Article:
Type 2 diabetes mellitus in Peru: a systematic review of prevalence and incidence in the general population

Authors

  • Rodrigo M. Carrillo-Larco Department of Epidemiology and Biostatistics, School of Public Health, Imperial College London, London, UK. CRONICAS Centro de Excelencia en Enfermedades Crónicas, Universidad Peruana Cayetano Heredia, Lima, Perú. Médico cirujano
  • Antonio Bernabé-Ortiz CRONICAS Centro de Excelencia en Enfermedades Crónicas, Universidad Peruana Cayetano Heredia, Lima, Perú. Facultad de Ciencias de la salud, Universidad Peruana de Ciencias Aplicadas – UPC, Lima, Perú. médico cirujano, magister en Salud Pública y doctor en Epidemiología http://orcid.org/0000-0002-6834-1376

DOI:

https://doi.org/10.17843/rpmesp.2019.361.4027

Keywords:

diabetes mellitus, prevalence, epidemiology, Peru

Abstract

Objetives. To identify prevalence and incidence studies of type 2 diabetes mellitus in the general adult population in Peru. Materials and Methods. Observational studies involving randomly selected individuals from the general population were evaluated. The definition of diabetes had to include at least one laboratory parameter (e.g. baseline glucose). LILACS, SciELO, Scopus, Medline, Embasem and Global Health were reviewed without restriction. Risk of bias was assessed using the Newcastle-Ottawa scale. Results. The search identified 909 results; additionally, an article from another source was added. After evaluating the results, 20 articles representing nine studies were selected (n=16 585). One of the studies was national in scope and another semi-national (ENINBSC, 2004-05 and PERUDIAB, 2010-12). The first study reported a prevalence of 5.1% in subjects ≥35 years, while the second reported 7.0% in subjects ≥25 years. Other studies focused on populations in one or more cities in the country, or on selected population groups, such as the PERU MIGRANT study (2007-08) which reported the prevalence of diabetes in subjects in rural areas (0.8%), in rural-urban migrants (2.8%), and in urban areas (6.3%). Three studies followed up prospectively, one of them being PERUDIAB: a cumulative incidence of 19.5 new cases per 1,000 people per year. The risk of bias was low in all studies. Conclusions. Population studies indicate that the prevalence of diabetes has increased and that there are approximately two new cases per 100 people per year. Evidence is still scarce in the jungle and in rural populations.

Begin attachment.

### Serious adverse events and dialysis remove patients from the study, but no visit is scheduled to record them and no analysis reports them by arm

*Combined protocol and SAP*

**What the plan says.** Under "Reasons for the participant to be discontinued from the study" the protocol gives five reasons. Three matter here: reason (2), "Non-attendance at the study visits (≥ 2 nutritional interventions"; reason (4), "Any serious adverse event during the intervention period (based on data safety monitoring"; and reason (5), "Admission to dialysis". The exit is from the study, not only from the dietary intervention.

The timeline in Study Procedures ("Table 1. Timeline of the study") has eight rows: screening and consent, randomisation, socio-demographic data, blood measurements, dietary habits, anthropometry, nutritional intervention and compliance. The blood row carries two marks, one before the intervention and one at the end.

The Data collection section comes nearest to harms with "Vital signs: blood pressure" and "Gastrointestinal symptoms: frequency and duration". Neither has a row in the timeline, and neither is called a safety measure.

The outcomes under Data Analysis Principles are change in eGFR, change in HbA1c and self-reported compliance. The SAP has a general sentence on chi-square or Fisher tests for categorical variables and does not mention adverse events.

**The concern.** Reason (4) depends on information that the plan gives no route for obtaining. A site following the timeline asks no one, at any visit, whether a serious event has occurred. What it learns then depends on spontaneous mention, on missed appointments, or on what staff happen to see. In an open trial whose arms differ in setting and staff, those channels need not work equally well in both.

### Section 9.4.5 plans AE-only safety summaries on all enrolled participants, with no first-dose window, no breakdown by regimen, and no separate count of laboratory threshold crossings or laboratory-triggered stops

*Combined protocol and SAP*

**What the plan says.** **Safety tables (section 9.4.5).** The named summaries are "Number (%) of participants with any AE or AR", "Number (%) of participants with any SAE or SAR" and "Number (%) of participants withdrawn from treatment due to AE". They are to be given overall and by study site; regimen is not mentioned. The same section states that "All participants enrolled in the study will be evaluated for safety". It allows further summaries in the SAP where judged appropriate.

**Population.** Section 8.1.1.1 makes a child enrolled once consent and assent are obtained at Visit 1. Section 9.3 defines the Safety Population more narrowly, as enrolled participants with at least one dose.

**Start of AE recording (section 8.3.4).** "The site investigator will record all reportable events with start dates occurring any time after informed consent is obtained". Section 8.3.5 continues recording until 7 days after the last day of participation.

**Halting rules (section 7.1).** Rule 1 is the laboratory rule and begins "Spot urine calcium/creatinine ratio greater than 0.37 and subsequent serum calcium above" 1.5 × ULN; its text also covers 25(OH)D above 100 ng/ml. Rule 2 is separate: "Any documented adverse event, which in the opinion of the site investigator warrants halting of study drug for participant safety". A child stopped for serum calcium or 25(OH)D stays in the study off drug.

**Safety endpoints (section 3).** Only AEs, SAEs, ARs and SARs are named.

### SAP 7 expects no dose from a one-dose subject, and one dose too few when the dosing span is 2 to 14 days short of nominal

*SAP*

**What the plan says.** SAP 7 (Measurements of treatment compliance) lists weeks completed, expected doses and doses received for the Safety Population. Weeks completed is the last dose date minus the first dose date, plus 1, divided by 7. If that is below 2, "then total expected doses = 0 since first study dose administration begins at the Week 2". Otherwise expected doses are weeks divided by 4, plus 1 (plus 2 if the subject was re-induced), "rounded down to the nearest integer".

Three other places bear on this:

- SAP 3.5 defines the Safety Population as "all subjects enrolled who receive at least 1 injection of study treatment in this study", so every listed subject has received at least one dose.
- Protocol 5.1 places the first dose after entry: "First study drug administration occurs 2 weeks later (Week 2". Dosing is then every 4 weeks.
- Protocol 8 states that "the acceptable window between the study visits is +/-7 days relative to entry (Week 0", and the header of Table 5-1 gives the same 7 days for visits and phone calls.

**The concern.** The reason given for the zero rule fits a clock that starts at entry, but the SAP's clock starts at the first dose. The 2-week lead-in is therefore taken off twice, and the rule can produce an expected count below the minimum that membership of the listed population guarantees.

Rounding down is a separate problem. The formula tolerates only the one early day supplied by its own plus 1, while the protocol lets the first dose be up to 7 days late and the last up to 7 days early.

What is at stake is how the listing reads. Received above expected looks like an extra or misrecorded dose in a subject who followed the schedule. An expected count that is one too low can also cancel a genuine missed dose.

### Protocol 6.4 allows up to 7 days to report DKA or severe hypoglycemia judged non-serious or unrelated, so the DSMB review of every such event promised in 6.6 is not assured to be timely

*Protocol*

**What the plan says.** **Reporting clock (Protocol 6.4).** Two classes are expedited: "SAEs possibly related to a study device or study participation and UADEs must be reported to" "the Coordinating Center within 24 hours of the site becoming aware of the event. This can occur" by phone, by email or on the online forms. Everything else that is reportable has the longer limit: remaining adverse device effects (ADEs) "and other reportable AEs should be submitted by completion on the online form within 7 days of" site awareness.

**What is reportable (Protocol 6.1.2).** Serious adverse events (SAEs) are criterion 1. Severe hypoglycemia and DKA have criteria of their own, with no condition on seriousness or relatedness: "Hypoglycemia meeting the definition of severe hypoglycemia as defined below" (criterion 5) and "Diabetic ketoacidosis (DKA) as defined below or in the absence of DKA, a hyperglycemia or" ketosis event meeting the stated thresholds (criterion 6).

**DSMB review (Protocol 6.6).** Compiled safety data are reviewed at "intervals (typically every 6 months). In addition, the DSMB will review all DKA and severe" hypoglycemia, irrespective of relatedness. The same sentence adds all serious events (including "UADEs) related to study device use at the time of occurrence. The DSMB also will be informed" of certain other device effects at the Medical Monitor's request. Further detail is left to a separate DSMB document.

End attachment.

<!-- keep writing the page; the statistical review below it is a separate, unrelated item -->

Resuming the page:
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Published

2019-03-08

Issue

Section

Original Article

How to Cite

1.
Carrillo-Larco RM, Bernabé-Ortiz A. Type 2 diabetes mellitus in Peru: a systematic review of prevalence and incidence in the general population. Rev Peru Med Exp Salud Publica [Internet]. 2019 Mar. 8 [cited 2024 Apr. 24];36(1):26-3. Available from: https://rpmesp.ins.gob.pe/index.php/rpmesp/article/view/4027

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